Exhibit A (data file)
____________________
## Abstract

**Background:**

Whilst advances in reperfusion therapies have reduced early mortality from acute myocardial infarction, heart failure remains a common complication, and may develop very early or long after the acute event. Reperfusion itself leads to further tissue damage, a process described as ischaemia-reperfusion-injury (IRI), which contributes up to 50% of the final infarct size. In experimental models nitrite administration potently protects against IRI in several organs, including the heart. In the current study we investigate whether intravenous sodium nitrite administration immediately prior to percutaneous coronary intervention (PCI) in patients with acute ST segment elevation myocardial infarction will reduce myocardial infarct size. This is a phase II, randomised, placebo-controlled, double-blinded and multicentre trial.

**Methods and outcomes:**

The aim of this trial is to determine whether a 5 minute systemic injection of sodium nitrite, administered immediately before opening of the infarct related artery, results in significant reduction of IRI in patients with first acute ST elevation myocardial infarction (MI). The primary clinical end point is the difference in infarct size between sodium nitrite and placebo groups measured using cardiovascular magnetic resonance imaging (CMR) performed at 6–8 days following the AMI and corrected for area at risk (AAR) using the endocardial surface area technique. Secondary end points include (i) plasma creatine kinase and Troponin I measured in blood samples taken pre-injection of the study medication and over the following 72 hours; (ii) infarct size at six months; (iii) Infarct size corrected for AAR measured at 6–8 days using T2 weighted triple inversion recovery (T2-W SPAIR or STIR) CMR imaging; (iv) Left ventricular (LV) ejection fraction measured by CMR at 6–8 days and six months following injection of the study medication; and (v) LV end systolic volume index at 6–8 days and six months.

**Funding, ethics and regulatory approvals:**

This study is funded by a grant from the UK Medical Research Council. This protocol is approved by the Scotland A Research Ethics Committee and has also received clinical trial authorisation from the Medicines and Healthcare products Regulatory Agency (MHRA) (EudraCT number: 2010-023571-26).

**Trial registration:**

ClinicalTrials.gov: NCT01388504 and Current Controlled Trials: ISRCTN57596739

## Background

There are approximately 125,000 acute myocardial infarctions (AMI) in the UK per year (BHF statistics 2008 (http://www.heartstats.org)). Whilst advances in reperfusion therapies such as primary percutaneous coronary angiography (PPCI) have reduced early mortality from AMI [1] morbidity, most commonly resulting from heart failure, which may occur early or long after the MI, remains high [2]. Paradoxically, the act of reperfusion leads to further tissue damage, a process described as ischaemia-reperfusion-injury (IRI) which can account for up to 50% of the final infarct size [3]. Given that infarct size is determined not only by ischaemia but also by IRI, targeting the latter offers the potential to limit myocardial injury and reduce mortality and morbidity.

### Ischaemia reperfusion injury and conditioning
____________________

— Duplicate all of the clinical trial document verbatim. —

## Abstract

**Background:**

Whilst advances in reperfusion therapies have reduced early mortality from acute myocardial infarction, heart failure remains a common complication, and may develop very early or long after the acute event. Reperfusion itself leads to further tissue damage, a process described as ischaemia-reperfusion-injury (IRI), which contributes up to 50% of the final infarct size. In experimental models nitrite administration potently protects against IRI in several organs, including the heart. In the current study we investigate whether intravenous sodium nitrite administration immediately prior to percutaneous coronary intervention (PCI) in patients with acute ST segment elevation myocardial infarction will reduce myocardial infarct size. This is a phase II, randomised, placebo-controlled, double-blinded and multicentre trial.

**Methods and outcomes:**

The aim of this trial is to determine whether a 5 minute systemic injection of sodium nitrite, administered immediately before opening of the infarct related artery, results in significant reduction of IRI in patients with first acute ST elevation myocardial infarction (MI). The primary clinical end point is the difference in infarct size between sodium nitrite and placebo groups measured using cardiovascular magnetic resonance imaging (CMR) performed at 6–8 days following the AMI and corrected for area at risk (AAR) using the endocardial surface area technique. Secondary end points include (i) plasma creatine kinase and Troponin I measured in blood samples taken pre-injection of the study medication and over the following 72 hours; (ii) infarct size at six months; (iii) Infarct size corrected for AAR measured at 6–8 days using T2 weighted triple inversion recovery (T2-W SPAIR or STIR) CMR imaging; (iv) Left ventricular (LV) ejection fraction measured by CMR at 6–8 days and six months following injection of the study medication; and (v) LV end systolic volume index at 6–8 days and six months.

**Funding, ethics and regulatory approvals:**

This study is funded by a grant from the UK Medical Research Council. This protocol is approved by the Scotland A Research Ethics Committee and has also received clinical trial authorisation from the Medicines and Healthcare products Regulatory Agency (MHRA) (EudraCT number: 2010-023571-26).

**Trial registration:**

ClinicalTrials.gov: NCT01388504 and Current Controlled Trials: ISRCTN57596739

## Background

There are approximately 125,000 acute myocardial infarctions (AMI) in the UK per year (BHF statistics 2008 (http://www.heartstats.org)). Whilst advances in reperfusion therapies such as primary percutaneous coronary angiography (PPCI) have reduced early mortality from AMI [1] morbidity, most commonly resulting from heart failure, which may occur early or long after the MI, remains high [2]. Paradoxically, the act of reperfusion leads to further tissue damage, a process described as ischaemia-reperfusion-injury (IRI) which can account for up to 50% of the final infarct size [3]. Given that infarct size is determined not only by ischaemia but also by IRI, targeting the latter offers the potential to limit myocardial injury and reduce mortality and morbidity.

### Ischaemia reperfusion injury and conditioning